Everyone that has skin in the game is part of that commitment. So this is pre, this is pre-diligence, we have an early commit. Post diligence, we have the last commit that we make before we honestly get into a definitive agreement. We have all the players, the cross-functional stakeholders. We have their most senior leaders at the table committing to this.
It does make a big difference because you're not going back after a business leader who is pointing fingers at my sales leader didn't make the number well. Everyone has to be aligned. That makes our job not easy, but more manageable if we have everyone at the table committing to the same thing, and then we can move and get the plan in place and hold people accountable to it.
Going away from the core
When you're doing something separated from the core or adjacent or proximate in some way to the core but different, you really have to understand what those differences are, and where you can vector from the core and where you can't.
We don't have a bunch of subsidiaries, so our acquisitions are all integrated to some extent. However, we do have some that weren't part of the core that are running some aspects of it differently. But over time, they do get more integrated.
You have to think through it from scratch. So we have a model of what end-state integration looks like for basically all of our key business processes that very senior leaders own.
When we do an acquisition, we're always saying the default is you're going to integrate. You're going to get to that end-state for those key business processes. And if not, we need to have a business conversation to understand why. You've got to have a foundation that you can flex from. You can't do anything you want.
We were acquiring companies that looked just like us. It was easy; you lift and shift, you bring it in and you integrate it, and it's done. But, as we've started acquiring companies over the last 6+ years that don't look necessarily like us, they're where we want to get to; you can't lift and shift it because you don't have the business processes to move it into.
Look at each business process and define what the end state for integration look like as a standard and then overlay it with the acquisition you're doing to make sense of what we want to achieve.
It can't be this CEO wants to keep X, Y, and Z that they had before. Why? What is preventing us from integrating it?
The hybrid world is changing a lot of integration. It's interesting because companies now hire talent, wherever it is. So there's not as much attachment to some of the physical things that used to people used to identify as their culture.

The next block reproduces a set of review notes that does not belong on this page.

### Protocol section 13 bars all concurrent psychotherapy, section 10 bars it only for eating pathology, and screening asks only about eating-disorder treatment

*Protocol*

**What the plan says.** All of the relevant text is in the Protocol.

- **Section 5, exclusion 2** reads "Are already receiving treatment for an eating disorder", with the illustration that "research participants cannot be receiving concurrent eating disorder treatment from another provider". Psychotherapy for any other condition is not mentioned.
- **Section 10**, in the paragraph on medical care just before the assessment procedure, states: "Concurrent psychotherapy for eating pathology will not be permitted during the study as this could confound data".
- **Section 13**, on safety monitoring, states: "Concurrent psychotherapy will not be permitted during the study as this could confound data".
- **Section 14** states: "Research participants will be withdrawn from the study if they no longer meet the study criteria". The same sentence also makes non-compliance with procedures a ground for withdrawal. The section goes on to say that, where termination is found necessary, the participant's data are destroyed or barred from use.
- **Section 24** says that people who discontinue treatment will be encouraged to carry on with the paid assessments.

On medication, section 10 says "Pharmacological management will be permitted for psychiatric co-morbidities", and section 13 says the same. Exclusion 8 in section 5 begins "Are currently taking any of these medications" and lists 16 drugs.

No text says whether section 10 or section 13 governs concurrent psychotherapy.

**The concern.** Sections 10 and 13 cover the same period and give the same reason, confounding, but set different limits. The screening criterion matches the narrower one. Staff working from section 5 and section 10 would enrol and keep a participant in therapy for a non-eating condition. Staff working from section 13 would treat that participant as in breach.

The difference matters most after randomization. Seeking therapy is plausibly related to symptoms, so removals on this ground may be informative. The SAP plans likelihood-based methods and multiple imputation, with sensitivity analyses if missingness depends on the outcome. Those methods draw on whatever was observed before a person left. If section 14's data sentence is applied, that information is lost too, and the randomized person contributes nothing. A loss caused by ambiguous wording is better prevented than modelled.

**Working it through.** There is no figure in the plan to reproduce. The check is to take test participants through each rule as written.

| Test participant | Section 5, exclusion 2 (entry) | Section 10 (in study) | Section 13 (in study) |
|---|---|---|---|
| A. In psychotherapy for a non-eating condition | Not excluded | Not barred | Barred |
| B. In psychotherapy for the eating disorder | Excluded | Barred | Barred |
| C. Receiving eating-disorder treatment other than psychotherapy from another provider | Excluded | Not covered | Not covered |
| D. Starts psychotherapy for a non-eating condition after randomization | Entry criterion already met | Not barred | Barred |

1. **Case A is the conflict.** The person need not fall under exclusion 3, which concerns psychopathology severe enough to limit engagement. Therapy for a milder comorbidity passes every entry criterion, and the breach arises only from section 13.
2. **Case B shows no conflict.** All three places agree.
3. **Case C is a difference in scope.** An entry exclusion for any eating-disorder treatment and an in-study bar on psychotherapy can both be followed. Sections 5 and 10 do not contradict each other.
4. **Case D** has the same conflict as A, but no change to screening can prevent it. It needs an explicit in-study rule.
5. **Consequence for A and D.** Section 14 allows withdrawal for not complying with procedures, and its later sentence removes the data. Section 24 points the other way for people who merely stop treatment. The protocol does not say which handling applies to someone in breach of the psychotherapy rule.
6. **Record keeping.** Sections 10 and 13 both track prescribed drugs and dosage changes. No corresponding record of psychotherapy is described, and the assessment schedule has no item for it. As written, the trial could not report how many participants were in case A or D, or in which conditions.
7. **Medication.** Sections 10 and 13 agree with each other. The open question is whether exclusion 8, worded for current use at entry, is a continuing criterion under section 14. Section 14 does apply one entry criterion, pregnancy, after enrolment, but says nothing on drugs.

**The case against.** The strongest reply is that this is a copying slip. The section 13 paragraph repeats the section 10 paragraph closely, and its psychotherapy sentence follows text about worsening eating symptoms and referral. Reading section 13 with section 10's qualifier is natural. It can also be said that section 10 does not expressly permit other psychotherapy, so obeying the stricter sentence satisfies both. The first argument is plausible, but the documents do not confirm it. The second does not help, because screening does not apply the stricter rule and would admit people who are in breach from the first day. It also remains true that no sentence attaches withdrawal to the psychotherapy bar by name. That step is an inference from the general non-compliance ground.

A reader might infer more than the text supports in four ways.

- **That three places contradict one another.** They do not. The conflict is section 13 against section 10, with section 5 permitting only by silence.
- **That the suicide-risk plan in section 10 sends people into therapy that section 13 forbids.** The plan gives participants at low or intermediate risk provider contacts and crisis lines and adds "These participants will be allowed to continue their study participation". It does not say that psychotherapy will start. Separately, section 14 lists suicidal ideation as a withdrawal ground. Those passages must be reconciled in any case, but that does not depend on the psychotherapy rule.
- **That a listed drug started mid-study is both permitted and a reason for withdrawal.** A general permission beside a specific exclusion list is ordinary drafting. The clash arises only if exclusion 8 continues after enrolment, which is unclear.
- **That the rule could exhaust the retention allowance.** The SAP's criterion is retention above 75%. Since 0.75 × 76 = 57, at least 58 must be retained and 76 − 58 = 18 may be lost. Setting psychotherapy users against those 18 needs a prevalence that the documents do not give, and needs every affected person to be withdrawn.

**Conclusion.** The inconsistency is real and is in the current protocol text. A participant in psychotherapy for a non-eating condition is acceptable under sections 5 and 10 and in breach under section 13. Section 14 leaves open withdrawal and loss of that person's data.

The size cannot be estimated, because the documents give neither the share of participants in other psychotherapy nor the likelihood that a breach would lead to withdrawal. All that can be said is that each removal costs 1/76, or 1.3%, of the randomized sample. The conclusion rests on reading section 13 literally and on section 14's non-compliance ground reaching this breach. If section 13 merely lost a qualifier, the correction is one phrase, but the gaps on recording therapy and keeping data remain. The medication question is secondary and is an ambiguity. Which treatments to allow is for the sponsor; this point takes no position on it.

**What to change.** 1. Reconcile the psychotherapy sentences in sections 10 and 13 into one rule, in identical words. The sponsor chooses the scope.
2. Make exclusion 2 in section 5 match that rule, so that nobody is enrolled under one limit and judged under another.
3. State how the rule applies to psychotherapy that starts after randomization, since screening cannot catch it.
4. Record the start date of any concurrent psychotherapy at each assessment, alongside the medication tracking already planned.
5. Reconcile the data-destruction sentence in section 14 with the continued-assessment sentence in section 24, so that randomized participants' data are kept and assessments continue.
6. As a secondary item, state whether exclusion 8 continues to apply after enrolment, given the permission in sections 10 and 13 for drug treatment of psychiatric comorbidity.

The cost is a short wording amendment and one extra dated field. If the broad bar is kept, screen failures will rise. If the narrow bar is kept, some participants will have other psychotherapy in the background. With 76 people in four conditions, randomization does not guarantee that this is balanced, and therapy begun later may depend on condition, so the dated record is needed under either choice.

Validating the go-to-market
We're human and tend to go in pretty optimistic to say, we're going to be able to bring these two pieces together and it's going to be, one plus one is three.
Part of it is that some of the things we've done more recently is to bring in an external view. So to bring in a third-party blind customer survey and go out there and have customers be surveyed on our behalf, would they buy this? How much would they pay for it? Would they transition from their existing vendor to Cisco if we offered X, Y, and Z?
We drink the Kool-Aid, and it's easy to build that momentum of optimism. But it's also important to realize that there's an outside perspective on this. So if you bring an outside view in, it could be very enlightening to what you're thinking about internally.
And that's something that private equities do all the time. So that's something that we've started looking at.
It's going out there and talking to people who aren't even our customers today. Where do they think this target ranks relative to other competitors? Would they buy from them? It's a blind survey, so they wouldn't know it was for us and just getting some of that data.
It's expensive; depending on the size of the deal you're doing, it's peanuts. But, it's well worth it. It's worse to make a mistake.
If you think about it, you have your internal view. You have the target. The company you're acquiring you have its view. You have a market view because we do market analysis, but you don't have that specific customer.